- School of Engineering
- About Us
- E-News Winter 2011
- Dean's Remarks
- Student ops team monitors satellites for NASA
- The Value of Defining Values
- Bridges to Infinity Conference Announced
- Personal experience guides senior design
- Making it easier to phone home
- A shaky start to life inspires senior design research
- Encouraging the next generation of computer engineers
- Michael Neumann: Epitomizing “Engineering with a Mission”
- Reality Check
- A Matter of Honor
Michael Neumann: Epitomizing “Engineering with a Mission”
At SCU, we talk a lot about educating leaders who will have the knowledge, integrity, and desire to go out and do some good in the world. A prime example of how well we are achieving our goal is Michael Neumann, who earned his bachelor’s and master’s degrees in mechanical engineering at SCU and is now in the Ph.D. program researching mechatronics and robotics.
During his undergraduate days, Neumann was unable to study abroad or take part in University immersion trips to Columbia or El Salvador as some of his classmates did, so when he was finishing up his master’s work and considering what to do next, he “thought it would be nice to go to another country and learn a new language and culture.” He joined the Peace Corps in September 2004 and traveled to Tanzania where he taught math and physics at a secondary school for three years. “It was rewarding work and I became close with other Peace Corps volunteers and teachers living in the area through this shared experience,” he said.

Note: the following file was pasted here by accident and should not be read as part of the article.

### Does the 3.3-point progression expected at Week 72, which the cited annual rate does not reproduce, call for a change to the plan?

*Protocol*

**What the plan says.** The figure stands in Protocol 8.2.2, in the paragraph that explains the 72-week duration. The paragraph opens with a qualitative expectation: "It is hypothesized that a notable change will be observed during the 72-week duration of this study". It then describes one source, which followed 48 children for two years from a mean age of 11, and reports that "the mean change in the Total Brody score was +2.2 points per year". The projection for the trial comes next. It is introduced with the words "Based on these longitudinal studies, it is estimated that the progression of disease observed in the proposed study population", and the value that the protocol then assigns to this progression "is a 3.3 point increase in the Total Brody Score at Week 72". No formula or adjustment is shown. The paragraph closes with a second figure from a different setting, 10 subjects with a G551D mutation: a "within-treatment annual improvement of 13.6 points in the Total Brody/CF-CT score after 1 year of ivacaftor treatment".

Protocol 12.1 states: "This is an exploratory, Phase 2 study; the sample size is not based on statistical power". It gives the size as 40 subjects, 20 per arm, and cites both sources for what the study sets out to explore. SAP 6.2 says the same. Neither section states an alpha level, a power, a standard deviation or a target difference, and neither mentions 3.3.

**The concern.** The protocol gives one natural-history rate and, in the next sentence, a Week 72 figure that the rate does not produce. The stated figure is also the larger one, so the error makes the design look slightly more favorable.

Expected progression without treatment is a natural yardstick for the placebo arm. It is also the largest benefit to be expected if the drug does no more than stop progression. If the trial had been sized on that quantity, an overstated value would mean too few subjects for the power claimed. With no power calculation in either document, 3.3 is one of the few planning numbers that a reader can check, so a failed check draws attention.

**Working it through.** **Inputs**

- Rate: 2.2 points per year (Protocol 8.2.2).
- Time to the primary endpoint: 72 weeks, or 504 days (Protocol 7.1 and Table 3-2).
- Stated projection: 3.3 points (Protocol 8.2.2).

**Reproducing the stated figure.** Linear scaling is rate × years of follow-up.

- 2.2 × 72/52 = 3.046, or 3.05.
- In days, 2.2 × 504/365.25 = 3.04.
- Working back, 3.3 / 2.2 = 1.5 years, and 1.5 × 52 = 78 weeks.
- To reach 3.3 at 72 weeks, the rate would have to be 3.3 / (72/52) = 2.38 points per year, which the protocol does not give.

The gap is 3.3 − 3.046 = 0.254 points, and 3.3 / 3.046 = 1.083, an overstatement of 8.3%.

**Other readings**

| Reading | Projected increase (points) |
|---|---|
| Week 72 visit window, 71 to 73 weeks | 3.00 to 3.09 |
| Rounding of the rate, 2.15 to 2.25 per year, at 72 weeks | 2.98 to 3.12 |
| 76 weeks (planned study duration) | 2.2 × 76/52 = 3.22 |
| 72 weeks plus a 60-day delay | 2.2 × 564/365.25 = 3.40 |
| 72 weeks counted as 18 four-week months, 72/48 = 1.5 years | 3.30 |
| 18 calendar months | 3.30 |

When his time in the Peace Corps was finished, Neumann returned to Santa Clara to finish up his master’s thesis and since then has returned to Tanzania twice for 2-3 month stints, working with Engineers Without Borders (EWB) about 50 miles from where he had previously lived. The first project entailed building a water distribution system, and during his most recent visit in the summer of 2010, he trained locals on solar power and photovoltaic systems. “We are planning to put PV on the dispensary to provide lighting, so we trained a committee to design the system for themselves. Everyone in the community was invited to come and learn,” he said. During each of his visits, Neumann returned to schools around the village where he had taught with the Peace Corps—the first time doing some satellite tracking of NASA’s SCU-monitored GeneSat satellite using a hand-held yagi antenna, and later demonstrating the rapid chemical reaction between diet soda and candy mints and making water rockets with the students. A natural-born teacher, Neumann takes every opportunity to help people learn, and he and a couple of friends from the Peace Corps have taken their mission a step farther by starting a nonprofit organization, Tanzania Empowerment Through Education Association, or TETEA which means “to speak out for someone” in Swahili.